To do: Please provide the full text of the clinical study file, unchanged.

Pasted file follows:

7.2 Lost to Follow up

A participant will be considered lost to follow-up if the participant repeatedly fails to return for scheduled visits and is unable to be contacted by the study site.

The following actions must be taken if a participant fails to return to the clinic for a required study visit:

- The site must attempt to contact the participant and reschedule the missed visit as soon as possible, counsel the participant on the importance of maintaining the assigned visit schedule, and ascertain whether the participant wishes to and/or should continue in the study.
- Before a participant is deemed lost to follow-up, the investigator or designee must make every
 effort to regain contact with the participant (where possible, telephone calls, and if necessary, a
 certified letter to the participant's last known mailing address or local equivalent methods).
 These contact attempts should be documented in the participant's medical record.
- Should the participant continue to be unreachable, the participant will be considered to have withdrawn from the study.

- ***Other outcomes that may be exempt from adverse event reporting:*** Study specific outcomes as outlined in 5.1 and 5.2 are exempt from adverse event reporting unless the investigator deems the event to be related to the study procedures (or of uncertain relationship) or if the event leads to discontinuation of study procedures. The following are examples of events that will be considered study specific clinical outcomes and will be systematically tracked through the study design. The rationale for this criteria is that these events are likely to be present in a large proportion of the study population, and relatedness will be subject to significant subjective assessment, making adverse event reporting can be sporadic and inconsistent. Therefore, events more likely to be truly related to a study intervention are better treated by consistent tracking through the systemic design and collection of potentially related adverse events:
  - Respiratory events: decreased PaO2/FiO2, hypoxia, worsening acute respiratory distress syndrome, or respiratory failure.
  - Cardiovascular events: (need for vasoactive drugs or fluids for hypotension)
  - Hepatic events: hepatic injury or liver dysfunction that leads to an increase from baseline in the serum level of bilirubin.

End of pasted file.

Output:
7.2 Lost to Follow up

A participant will be considered lost to follow-up if the participant repeatedly fails to return for scheduled visits and is unable to be contacted by the study site.

The following actions must be taken if a participant fails to return to the clinic for a required study visit:

- The site must attempt to contact the participant and reschedule the missed visit as soon as possible, counsel the participant on the importance of maintaining the assigned visit schedule, and ascertain whether the participant wishes to and/or should continue in the study.
- Before a participant is deemed lost to follow-up, the investigator or designee must make every
 effort to regain contact with the participant (where possible, telephone calls, and if necessary, a
 certified letter to the participant's last known mailing address or local equivalent methods).
 These contact attempts should be documented in the participant's medical record.
- Should the participant continue to be unreachable, the participant will be considered to have withdrawn from the study.

- ***Other outcomes that may be exempt from adverse event reporting:*** Study specific outcomes as outlined in 5.1 and 5.2 are exempt from adverse event reporting unless the investigator deems the event to be related to the study procedures (or of uncertain relationship) or if the event leads to discontinuation of study procedures. The following are examples of events that will be considered study specific clinical outcomes and will be systematically tracked through the study design. The rationale for this criteria is that these events are likely to be present in a large proportion of the study population, and relatedness will be subject to significant subjective assessment, making adverse event reporting can be sporadic and inconsistent. Therefore, events more likely to be truly related to a study intervention are better treated by consistent tracking through the systemic design and collection of potentially related adverse events:
  - Respiratory events: decreased PaO2/FiO2, hypoxia, worsening acute respiratory distress syndrome, or respiratory failure.
  - Cardiovascular events: (need for vasoactive drugs or fluids for hypotension)
  - Hepatic events: hepatic injury or liver dysfunction that leads to an increase from baseline in the serum level of bilirubin.